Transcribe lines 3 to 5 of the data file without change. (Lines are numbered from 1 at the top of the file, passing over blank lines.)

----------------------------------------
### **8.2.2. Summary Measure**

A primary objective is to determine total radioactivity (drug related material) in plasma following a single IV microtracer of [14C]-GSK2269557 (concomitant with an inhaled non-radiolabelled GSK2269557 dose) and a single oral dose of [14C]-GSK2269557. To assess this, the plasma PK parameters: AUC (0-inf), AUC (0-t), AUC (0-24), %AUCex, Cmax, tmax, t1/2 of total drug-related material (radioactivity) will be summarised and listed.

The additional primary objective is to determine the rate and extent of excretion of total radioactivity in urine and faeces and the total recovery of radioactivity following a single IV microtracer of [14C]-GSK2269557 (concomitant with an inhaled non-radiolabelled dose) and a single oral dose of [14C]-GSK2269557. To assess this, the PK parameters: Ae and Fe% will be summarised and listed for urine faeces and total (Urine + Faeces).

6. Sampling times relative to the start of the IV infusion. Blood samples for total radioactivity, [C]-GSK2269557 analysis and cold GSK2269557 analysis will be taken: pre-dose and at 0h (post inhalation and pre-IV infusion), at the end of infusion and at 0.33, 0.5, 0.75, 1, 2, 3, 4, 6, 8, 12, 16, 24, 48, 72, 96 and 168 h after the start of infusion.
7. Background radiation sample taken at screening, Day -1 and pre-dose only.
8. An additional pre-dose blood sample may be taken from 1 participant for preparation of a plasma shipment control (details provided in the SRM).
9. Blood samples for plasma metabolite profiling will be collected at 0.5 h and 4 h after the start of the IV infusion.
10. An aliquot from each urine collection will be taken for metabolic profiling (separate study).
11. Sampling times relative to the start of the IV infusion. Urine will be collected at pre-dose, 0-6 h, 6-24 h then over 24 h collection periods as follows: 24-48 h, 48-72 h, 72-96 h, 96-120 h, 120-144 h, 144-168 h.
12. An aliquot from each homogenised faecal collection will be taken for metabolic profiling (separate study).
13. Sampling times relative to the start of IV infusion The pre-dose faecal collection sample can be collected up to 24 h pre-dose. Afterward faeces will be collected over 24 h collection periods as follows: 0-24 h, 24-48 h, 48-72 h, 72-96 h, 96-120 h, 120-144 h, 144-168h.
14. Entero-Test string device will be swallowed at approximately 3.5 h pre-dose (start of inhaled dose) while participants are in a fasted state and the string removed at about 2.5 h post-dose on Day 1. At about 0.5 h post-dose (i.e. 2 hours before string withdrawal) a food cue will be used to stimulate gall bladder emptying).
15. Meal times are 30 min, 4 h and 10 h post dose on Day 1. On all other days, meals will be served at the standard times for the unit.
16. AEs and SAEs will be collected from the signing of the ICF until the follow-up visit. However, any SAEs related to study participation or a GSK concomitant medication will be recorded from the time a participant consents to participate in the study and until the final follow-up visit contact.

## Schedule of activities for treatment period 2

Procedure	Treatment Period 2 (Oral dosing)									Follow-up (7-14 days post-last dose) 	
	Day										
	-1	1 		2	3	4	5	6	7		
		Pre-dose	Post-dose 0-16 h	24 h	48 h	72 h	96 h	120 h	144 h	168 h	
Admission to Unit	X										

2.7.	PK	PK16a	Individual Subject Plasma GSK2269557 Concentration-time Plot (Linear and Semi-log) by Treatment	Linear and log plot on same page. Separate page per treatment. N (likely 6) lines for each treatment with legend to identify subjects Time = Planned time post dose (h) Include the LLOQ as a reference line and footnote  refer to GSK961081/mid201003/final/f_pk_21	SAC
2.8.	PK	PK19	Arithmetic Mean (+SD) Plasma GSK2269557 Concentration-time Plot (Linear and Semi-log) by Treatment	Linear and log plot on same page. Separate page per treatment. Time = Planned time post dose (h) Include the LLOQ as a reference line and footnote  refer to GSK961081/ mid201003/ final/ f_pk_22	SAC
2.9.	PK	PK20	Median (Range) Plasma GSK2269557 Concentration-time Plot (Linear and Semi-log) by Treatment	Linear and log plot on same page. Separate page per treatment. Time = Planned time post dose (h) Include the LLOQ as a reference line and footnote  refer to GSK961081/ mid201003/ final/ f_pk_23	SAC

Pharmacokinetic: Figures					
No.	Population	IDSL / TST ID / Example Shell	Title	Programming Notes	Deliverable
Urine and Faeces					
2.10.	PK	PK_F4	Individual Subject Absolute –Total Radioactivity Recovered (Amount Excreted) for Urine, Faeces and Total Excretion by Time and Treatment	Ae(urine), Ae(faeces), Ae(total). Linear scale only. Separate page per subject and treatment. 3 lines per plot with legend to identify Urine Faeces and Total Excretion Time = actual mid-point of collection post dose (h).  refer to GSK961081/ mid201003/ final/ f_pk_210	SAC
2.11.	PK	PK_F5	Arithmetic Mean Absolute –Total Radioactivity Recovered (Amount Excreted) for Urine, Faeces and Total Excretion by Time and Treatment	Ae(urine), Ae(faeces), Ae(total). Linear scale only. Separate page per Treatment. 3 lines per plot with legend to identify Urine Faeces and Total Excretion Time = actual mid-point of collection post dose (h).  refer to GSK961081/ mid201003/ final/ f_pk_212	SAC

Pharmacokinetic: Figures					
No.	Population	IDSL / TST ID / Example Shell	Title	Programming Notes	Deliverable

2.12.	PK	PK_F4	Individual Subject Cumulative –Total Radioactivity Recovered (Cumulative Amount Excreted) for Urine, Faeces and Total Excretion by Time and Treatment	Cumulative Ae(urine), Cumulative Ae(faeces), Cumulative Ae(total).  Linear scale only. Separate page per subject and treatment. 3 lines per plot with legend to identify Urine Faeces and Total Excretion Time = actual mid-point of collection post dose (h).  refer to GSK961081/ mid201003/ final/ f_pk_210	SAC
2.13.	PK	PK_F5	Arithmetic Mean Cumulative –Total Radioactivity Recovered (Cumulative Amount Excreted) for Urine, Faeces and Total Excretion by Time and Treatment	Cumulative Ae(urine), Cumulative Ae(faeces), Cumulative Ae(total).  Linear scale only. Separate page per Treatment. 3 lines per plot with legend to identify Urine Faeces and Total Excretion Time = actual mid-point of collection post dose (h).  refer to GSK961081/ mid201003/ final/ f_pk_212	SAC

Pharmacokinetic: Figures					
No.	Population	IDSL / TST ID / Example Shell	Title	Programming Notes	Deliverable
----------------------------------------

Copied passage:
The additional primary objective is to determine the rate and extent of excretion of total radioactivity in urine and faeces and the total recovery of radioactivity following a single IV microtracer of [14C]-GSK2269557 (concomitant with an inhaled non-radiolabelled dose) and a single oral dose of [14C]-GSK2269557. To assess this, the PK parameters: Ae and Fe% will be summarised and listed for urine faeces and total (Urine + Faeces).

6. Sampling times relative to the start of the IV infusion. Blood samples for total radioactivity, [C]-GSK2269557 analysis and cold GSK2269557 analysis will be taken: pre-dose and at 0h (post inhalation and pre-IV infusion), at the end of infusion and at 0.33, 0.5, 0.75, 1, 2, 3, 4, 6, 8, 12, 16, 24, 48, 72, 96 and 168 h after the start of infusion.
7. Background radiation sample taken at screening, Day -1 and pre-dose only.